Bumper Color Mismatch & Variation: 6 Causes

PPG helps answer body shop customers’ concern as to why the factory original color doesn’t always match the rest of the vehicle.

Collision repair shops occasionally run into the situation where a customer complains that the color of their bumper doesn’t match the rest of the vehicle—or repair shop owners sometimes need to explain why blending may be required in order to create an invisible repair that’ll match even better than the factory original.

Trying to conjure up a simple explanation that’s simple and straightforward enough to satisfy a customer’s concern isn’t always an easy proposition.  To effectively educate the customer…it’s essential to convey a good grasp of the underlying causes of why OEM bumpers often don’t match the rest of the vehicle. Basically, there are four common reasons for an OEM bumper mismatch.

  1. A color can vary depending on the substrate on which it is painted. For example, the evaporation rate for solvent varies over metal or plastic.  A longer rate gives a flake pigment additional time to “float” and can darken the “face” of the color.
  2. The body was painted on a production line at the factory, while other parts, such as the bumper and trim, were painted with a different application method at another location.
  3. Slight adjustments can be made during application creating a lighter or darker color, or causing the metallics or mica elements to lay down differently.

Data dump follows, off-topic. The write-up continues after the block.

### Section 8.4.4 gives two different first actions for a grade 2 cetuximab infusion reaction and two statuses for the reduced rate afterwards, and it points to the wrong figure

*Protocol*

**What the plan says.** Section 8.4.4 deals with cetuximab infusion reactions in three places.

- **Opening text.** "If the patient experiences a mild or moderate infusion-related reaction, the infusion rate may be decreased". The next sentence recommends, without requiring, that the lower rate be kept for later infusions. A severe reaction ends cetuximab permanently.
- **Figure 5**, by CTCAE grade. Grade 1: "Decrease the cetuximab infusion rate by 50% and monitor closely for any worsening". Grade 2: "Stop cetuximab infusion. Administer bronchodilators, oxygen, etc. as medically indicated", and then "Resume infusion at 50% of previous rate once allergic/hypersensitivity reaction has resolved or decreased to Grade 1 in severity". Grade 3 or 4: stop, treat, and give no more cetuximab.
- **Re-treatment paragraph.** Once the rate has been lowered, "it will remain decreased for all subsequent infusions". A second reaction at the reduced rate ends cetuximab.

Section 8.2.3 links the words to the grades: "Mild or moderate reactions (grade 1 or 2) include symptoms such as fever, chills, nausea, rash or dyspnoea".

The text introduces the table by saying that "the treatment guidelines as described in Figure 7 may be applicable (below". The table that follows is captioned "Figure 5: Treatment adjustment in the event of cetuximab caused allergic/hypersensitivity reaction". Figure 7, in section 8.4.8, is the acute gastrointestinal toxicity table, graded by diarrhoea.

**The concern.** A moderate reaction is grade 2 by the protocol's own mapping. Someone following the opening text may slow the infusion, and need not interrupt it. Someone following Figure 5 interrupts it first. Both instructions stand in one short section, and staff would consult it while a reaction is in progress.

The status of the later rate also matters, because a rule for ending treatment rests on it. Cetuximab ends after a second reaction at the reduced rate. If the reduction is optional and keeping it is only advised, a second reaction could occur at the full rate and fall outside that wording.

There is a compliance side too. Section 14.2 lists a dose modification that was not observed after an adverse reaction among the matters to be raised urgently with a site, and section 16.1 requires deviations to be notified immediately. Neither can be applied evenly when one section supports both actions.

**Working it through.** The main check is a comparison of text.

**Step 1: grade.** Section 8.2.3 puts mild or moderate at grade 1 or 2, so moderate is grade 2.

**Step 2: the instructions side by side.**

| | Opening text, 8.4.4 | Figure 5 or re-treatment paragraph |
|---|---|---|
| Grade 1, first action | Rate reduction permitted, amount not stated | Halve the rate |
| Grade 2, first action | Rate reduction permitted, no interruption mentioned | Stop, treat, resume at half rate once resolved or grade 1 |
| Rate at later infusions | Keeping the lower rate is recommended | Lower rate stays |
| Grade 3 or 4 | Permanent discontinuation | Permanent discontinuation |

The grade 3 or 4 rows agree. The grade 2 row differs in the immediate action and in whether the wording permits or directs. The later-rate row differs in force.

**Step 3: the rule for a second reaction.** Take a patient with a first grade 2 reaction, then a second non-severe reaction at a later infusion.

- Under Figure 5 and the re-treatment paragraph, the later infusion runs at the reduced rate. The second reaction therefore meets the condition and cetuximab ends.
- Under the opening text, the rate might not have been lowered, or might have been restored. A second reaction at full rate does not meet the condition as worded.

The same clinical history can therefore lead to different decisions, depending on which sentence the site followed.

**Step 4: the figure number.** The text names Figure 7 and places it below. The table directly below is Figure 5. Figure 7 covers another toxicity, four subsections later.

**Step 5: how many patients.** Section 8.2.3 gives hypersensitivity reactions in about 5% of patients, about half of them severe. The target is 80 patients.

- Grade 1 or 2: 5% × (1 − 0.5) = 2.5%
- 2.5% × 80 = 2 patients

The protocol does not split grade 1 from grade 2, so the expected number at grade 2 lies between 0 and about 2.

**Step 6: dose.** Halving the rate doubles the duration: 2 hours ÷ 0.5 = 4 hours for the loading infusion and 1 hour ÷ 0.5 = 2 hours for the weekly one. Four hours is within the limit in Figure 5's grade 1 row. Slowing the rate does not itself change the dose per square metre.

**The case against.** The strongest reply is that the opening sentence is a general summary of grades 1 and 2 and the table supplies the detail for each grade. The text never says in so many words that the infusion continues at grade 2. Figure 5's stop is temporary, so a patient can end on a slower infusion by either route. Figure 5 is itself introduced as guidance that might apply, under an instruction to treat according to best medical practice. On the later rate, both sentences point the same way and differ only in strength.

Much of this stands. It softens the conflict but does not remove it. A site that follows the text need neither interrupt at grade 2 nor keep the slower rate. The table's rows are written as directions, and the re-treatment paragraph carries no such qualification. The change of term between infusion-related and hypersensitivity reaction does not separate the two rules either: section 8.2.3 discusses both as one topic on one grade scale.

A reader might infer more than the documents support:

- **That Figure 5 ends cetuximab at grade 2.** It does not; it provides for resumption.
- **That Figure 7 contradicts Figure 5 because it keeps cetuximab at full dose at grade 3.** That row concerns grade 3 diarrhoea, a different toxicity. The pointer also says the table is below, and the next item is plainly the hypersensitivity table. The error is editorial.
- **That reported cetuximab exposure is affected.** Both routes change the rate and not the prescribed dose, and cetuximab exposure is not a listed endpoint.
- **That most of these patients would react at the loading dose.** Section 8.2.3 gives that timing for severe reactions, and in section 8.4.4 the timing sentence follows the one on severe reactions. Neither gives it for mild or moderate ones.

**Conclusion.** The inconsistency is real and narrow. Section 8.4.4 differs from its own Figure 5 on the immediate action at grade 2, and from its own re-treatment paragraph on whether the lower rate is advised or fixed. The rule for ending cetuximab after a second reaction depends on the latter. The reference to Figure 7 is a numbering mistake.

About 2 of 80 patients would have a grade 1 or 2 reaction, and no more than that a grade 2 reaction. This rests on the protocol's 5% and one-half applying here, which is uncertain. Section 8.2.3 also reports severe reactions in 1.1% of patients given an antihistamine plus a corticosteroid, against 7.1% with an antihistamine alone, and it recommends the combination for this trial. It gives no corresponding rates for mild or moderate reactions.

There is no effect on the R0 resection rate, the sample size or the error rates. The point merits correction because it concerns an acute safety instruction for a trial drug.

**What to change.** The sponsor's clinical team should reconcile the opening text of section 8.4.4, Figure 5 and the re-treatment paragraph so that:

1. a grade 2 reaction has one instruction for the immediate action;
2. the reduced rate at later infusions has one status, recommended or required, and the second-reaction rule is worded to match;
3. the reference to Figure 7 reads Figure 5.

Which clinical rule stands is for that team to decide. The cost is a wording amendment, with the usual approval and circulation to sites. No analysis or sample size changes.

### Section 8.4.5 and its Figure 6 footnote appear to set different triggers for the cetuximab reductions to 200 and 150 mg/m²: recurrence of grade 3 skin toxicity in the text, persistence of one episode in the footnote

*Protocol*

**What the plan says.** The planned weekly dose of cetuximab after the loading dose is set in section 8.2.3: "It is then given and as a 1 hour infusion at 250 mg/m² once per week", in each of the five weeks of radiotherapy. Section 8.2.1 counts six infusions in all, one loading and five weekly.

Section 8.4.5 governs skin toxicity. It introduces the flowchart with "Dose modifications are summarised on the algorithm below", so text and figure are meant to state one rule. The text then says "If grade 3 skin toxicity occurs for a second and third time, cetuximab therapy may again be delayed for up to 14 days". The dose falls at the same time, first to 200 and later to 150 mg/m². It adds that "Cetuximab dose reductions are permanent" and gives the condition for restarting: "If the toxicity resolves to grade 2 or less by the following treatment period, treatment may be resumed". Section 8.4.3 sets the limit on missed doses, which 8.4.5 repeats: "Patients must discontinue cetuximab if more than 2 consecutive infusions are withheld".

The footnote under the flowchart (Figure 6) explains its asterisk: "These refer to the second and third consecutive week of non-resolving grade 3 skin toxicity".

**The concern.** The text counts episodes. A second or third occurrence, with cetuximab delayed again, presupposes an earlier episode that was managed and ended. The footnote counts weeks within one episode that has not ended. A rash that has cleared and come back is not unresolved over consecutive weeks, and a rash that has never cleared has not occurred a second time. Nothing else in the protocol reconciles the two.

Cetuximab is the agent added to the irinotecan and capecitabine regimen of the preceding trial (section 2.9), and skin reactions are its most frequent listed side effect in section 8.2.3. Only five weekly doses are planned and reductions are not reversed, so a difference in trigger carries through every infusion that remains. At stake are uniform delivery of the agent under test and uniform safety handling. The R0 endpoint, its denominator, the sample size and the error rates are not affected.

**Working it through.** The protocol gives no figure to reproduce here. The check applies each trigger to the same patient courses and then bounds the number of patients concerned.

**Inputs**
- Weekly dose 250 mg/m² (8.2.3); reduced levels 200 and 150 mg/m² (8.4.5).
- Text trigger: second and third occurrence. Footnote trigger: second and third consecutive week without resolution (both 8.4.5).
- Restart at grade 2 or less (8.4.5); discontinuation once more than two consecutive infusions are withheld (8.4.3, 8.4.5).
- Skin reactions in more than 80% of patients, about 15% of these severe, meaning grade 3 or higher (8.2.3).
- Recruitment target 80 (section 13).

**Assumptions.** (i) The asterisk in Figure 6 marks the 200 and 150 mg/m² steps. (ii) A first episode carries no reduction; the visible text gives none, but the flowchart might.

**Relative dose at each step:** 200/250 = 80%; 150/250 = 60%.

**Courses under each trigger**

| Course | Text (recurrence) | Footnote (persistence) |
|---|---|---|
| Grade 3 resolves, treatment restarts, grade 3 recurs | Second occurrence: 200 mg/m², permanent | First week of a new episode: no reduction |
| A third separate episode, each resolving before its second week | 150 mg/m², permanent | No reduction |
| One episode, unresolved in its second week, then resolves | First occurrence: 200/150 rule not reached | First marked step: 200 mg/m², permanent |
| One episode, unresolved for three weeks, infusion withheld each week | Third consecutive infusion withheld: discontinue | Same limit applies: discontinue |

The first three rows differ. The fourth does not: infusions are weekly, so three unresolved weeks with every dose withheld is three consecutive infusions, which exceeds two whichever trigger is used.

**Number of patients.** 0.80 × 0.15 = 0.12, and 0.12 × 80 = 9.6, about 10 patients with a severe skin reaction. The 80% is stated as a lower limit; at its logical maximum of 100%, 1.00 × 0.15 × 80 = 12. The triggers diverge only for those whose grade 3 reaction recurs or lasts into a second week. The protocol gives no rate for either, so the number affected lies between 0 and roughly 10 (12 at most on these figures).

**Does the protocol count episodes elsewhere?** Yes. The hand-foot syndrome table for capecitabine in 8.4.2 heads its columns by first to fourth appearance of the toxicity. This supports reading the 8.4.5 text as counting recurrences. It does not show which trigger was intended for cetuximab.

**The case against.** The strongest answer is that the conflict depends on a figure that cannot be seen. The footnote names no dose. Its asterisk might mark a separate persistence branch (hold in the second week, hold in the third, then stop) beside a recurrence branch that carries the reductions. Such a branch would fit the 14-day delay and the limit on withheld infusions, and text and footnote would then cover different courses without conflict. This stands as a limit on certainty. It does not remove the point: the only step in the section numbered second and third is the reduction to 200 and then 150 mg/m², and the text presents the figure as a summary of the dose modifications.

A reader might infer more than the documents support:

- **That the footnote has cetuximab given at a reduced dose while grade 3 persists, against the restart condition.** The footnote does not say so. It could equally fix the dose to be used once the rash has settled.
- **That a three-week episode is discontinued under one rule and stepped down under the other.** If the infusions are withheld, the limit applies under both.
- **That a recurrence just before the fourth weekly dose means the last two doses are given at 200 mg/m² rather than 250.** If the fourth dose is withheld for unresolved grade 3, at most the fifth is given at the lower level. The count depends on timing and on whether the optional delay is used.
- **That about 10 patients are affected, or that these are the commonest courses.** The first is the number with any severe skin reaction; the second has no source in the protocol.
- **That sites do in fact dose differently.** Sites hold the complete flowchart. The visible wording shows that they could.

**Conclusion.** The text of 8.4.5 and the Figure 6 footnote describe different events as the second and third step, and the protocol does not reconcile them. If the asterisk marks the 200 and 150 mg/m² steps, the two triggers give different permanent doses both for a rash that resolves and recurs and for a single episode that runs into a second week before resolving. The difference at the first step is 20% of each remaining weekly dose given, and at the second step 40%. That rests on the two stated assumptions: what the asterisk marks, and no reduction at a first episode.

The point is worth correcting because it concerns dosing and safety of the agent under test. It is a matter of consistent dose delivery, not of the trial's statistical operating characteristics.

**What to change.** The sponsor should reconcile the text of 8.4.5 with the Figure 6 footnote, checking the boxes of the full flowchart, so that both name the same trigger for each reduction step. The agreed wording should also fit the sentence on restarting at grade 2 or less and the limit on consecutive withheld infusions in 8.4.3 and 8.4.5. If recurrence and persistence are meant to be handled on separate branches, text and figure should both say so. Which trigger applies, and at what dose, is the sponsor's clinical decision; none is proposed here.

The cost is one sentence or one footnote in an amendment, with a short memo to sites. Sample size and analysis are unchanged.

4. Light reflects differently on curved and flat surfaces causing the appearance of a color shift.

Not all bumper-to-body color mismatches can be blamed on the factory and the many variables involved in applying OEM finishes. There are occasions when the body and the bumper are painted at the same time, with the same paint, yet the colors turn out differently. The causes are related to some fundamental differences in the properties of the two substrates.


First, unless specially treated, plastics are good electrical insulators, so they can build up a static charge when wiped down during surface preparation. If the static is not discharged, it can migrate into the paint film. If the color contains a metallic, the charge can force the metallic flakes apart and change their alignment. The result is a shift in the color or darkening on the “face”. The best way to tackle this problem is to make sure any static charge is removed with an anti-static wipe before applying the color.

The Second major cause lies in the thermal conductivity of the substrates. If you have sprayed solvent onto a metal panel on a warm day, you may have noticed how the panel cools down significantly as the solvent evaporates. The solvent is pulling the heat out of the panel as it evaporates and as a result, speeds up the drying process. This doesn’t occur as much with plastic since it is a good insulator. As a result, the same paint may evaporate at a different rate on plastic than metal.  This increase in the evaporation time gives metallic flakes longer to “float” in the film which can darken the “face” slightly. This can be compensated for using the techniques discussed in an earlier Repaint Reporter article entitled “Vanishing Act” (Vol. 65, No. 1).

To view past issues of the Repaint Reporter, please visit www.ppgrefinish.com and click on Refinish News.